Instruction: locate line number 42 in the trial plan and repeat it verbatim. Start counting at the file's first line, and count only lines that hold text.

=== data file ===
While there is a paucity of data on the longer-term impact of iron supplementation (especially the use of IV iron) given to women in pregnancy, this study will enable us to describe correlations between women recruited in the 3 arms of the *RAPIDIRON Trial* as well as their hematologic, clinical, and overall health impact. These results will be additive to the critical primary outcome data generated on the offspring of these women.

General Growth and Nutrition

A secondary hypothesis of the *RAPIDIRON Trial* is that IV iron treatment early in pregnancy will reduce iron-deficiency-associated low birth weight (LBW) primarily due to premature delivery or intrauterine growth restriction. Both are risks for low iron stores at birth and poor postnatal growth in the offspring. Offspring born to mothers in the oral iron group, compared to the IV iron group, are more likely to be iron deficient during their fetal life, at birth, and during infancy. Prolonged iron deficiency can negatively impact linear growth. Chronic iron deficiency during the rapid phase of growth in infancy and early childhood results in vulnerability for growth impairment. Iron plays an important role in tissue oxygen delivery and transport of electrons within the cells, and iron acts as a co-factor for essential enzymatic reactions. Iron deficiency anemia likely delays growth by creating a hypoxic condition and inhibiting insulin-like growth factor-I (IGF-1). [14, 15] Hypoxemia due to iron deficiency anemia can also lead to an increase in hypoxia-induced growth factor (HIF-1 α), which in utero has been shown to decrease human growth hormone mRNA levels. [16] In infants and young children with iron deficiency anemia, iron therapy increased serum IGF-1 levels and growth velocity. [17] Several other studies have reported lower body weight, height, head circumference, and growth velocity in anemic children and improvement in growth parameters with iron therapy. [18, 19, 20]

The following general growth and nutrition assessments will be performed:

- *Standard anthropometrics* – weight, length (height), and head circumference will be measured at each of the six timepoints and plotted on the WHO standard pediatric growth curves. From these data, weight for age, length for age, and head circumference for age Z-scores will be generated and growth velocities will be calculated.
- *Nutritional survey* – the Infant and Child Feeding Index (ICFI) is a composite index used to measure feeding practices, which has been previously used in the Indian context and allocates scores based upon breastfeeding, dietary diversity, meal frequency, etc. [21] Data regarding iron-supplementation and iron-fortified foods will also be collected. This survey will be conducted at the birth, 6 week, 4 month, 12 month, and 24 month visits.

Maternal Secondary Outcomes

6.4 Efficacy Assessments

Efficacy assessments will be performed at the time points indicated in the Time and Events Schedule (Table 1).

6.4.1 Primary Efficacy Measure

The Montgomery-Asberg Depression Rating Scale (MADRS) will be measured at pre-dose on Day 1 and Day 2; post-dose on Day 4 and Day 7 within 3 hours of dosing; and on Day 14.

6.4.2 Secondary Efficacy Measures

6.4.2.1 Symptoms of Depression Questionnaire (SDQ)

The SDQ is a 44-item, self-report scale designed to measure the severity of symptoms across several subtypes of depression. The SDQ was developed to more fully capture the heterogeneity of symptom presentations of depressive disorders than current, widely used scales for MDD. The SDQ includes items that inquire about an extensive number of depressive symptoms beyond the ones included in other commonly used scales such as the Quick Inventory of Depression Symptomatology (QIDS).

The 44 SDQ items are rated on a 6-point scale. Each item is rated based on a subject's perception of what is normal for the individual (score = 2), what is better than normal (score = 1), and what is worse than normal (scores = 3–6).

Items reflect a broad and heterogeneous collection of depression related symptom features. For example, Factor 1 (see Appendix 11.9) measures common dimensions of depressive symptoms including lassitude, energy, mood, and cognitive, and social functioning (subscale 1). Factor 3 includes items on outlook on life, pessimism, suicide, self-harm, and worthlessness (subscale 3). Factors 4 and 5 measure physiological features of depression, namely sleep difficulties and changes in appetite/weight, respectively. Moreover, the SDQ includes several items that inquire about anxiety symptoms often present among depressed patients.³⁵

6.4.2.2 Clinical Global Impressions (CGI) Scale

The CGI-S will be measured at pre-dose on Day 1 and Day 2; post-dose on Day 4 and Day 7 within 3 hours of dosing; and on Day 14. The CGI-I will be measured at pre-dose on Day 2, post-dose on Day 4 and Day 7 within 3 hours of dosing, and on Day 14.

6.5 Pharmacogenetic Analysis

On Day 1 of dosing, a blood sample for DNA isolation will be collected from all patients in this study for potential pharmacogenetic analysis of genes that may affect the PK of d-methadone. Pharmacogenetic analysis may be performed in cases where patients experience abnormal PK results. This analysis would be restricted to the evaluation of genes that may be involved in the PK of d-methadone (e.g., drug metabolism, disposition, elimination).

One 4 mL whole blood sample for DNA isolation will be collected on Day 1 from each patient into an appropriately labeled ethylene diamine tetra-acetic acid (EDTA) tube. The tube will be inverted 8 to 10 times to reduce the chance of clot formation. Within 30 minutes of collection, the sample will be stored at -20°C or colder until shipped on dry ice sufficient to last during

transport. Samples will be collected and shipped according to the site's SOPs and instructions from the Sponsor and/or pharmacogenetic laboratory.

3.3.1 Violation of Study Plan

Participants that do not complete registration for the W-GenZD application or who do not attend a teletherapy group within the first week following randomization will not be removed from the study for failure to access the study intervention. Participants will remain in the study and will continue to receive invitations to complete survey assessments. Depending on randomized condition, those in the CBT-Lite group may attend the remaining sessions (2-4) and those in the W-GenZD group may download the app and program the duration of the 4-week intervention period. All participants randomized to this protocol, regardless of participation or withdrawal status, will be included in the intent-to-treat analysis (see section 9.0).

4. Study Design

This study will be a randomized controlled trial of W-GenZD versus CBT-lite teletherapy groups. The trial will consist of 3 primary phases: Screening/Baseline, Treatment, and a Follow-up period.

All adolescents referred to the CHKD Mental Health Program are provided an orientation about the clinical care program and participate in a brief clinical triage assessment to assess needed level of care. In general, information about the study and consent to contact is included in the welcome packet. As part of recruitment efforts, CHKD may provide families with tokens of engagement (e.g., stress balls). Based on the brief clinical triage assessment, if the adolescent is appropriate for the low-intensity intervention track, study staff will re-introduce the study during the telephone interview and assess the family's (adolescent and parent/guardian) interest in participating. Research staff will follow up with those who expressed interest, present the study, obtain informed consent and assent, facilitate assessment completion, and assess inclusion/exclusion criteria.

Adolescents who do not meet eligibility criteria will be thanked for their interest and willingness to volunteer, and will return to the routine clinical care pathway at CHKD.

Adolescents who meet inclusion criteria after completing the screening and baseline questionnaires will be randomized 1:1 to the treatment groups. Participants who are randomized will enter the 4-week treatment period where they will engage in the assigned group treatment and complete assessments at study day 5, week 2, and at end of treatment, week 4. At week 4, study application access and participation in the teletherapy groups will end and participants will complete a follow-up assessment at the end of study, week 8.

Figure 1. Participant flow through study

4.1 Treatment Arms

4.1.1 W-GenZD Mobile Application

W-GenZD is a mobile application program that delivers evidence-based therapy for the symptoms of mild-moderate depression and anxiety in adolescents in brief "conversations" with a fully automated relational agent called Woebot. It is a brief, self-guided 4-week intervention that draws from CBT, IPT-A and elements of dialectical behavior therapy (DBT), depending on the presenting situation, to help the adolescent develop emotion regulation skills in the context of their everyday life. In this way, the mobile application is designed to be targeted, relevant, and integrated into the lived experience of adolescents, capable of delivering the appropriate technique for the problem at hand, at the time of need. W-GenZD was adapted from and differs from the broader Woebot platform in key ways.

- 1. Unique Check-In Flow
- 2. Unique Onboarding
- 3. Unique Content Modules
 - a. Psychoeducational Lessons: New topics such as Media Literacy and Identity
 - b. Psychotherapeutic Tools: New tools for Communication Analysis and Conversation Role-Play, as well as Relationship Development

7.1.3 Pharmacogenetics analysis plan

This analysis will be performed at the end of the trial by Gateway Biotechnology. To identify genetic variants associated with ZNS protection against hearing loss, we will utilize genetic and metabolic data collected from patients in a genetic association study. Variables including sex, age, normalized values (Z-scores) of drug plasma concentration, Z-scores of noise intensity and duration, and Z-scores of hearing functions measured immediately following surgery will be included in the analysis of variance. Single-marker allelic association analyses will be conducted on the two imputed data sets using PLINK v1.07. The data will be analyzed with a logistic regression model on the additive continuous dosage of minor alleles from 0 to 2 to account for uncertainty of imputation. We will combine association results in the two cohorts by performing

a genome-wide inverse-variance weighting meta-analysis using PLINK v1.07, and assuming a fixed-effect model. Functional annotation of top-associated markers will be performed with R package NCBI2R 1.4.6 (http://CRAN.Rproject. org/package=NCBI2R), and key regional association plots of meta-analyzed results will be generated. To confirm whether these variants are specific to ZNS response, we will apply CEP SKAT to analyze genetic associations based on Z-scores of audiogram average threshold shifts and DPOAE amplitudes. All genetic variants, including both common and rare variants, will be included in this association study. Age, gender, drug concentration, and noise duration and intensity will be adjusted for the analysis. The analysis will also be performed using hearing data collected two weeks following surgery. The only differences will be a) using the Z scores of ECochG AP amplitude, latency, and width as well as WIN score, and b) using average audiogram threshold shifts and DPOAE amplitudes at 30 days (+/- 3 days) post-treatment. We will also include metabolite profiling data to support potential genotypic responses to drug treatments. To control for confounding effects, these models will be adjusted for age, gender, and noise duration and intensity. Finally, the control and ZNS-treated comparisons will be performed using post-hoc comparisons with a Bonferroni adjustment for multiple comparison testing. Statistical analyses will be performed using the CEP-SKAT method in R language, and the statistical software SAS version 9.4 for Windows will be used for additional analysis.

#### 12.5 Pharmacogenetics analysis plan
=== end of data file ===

#### 12.5 Pharmacogenetics analysis plan